He spent his youth at the Court of his brother-in-law Henry I of England and in about 1113-14 married Matilda, daughter of Waltheof, Earl of Huntingdon and widow of Simon de Senlis. As a result of the marriage, he held the Earldom of Northampton and the Honour of Huntingdon, with a legitimate claim to a large part of England.
David succeeded his brother Alexander as King of Scots in 1124. He was by then in his mid-40s, and was famous for his piety. Indeed, he was later criticised as being 'a sair sanct for the croun' [too pious to make a successful monarch] but in fact his generosity to the Church and his foundation of many abbeys including Holyrood, Melrose and Dryburgh, and sees such as Caithness, Dunblane and Aberdeen, had sound practical reasons too. The monks improved the country's economy by engaging in sheep farming, coal working and salt making.
David issued the first Scottish silver coinage; he also reorganised civil institutions and founded royal burghs (such as Stirling, Perth and Dunfermline). David extended feudal tenure by granting land to Anglo-Normans in return for feudal services, and appointed them as royal officials such as sheriffs and justiciars. David encouraged Anglo-French immigration.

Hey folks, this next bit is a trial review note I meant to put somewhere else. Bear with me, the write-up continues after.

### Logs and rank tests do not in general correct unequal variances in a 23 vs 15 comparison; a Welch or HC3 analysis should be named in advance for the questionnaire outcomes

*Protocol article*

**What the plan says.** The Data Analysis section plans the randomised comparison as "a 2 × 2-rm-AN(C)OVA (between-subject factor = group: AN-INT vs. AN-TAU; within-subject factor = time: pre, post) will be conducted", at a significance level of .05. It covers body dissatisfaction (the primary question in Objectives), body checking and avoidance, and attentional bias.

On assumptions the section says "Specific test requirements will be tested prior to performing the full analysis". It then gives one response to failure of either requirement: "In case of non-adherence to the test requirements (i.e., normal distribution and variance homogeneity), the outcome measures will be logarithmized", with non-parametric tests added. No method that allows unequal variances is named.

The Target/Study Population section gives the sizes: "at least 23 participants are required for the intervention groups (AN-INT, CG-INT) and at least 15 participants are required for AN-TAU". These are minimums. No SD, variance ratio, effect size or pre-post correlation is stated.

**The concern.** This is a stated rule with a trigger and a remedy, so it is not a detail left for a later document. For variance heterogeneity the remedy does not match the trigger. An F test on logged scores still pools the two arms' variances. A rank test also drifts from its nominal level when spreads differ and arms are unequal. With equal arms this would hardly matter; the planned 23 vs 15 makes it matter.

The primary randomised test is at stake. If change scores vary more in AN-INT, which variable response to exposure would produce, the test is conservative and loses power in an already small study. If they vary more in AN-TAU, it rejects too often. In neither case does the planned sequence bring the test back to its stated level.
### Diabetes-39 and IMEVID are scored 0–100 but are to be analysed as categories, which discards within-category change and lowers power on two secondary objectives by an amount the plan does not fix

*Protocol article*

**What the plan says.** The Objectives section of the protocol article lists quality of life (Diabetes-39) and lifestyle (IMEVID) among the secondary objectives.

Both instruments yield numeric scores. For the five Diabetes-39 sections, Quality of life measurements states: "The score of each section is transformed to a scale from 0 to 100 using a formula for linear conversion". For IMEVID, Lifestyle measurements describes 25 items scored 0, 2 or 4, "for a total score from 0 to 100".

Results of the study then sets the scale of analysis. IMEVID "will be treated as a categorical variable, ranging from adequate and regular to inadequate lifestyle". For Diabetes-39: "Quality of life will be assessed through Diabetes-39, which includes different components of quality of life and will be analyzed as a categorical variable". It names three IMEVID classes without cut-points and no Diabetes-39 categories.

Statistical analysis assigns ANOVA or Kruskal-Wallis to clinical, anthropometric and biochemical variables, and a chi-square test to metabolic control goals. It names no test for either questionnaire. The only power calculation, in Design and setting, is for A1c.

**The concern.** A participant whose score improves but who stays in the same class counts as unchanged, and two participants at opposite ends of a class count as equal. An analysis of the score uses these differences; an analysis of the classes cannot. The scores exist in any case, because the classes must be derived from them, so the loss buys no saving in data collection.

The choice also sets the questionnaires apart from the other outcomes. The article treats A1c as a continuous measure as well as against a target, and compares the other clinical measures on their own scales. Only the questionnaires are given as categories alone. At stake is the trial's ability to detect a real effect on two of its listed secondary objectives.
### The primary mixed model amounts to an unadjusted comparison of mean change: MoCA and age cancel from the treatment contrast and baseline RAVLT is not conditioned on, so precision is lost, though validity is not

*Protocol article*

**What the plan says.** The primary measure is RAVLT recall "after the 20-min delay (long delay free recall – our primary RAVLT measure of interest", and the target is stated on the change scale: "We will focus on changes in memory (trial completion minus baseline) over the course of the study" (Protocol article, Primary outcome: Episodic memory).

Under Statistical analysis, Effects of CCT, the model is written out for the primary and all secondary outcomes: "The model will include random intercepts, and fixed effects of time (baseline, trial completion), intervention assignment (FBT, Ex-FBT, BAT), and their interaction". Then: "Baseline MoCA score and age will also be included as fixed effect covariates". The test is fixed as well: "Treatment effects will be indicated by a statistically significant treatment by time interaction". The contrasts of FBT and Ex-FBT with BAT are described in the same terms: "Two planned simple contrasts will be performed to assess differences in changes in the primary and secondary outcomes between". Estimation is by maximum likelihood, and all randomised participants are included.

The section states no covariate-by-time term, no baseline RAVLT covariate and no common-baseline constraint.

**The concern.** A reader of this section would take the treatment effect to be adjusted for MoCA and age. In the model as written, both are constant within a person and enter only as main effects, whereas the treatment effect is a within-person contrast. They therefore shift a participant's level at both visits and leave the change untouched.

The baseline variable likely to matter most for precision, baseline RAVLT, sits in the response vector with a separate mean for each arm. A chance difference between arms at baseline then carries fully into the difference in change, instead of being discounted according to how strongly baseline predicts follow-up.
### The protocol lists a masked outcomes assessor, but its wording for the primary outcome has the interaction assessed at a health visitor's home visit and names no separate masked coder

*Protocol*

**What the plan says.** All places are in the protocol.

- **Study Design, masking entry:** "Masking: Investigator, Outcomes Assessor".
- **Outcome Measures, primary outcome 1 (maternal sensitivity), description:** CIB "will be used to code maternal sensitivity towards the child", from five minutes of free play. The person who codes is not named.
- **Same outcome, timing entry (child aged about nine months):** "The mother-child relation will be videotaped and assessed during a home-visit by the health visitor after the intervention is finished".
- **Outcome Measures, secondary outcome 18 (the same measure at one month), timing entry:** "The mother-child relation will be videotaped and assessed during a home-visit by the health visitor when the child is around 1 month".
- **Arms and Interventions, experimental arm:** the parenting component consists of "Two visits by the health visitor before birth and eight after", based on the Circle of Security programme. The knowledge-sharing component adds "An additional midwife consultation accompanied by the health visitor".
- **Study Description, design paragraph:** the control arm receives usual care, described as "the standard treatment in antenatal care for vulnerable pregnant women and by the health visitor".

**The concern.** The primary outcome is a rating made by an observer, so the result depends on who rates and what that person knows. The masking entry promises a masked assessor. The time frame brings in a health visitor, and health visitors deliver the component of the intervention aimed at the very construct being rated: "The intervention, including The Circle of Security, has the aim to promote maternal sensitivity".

In the 1130s, David met with resistance in Moray and the north; hitherto ruled by an independent dynasty, Moray was annexed and reorganised by David.
When Henry I of England died in 1135, and the succession of his daughter Matilda was disputed by King Stephen, David I invaded England, ostensibly on behalf of his niece Matilda. However, he was also taking advantage of the confusion resulting from the civil war in England, and using the opportunity to try to extend his kingdom southwards.
Although he was defeated at the Battle of the Standard, near Northallerton in Yorkshire, on 22 August 1138, he continued his campaign until, in 1139, the Treaty of Durham confirmed his possession of Northumberland.
In 1149 he persuaded Henry II, Matilda's son, to give him an undertaking that Scotland could retain Northumberland, Cumberland and Westmorland.
David's surviving son Earl Henry (named after Henry I of England) died in 1152.
David himself died at Carlisle, Cumberland on 24 May 1153, aged about 73. He was buried in Dunfermline, where he had extended the church into an abbey in commemoration of his parents.
Ailred of Rievaulx wrote 'who can estimate the good done to the world by this gentle, just, chaste and humble ruler, loved for his gentleness, feared for his justice...'
Image: Silver penny of David I of Scotland © Trustees of the British Museum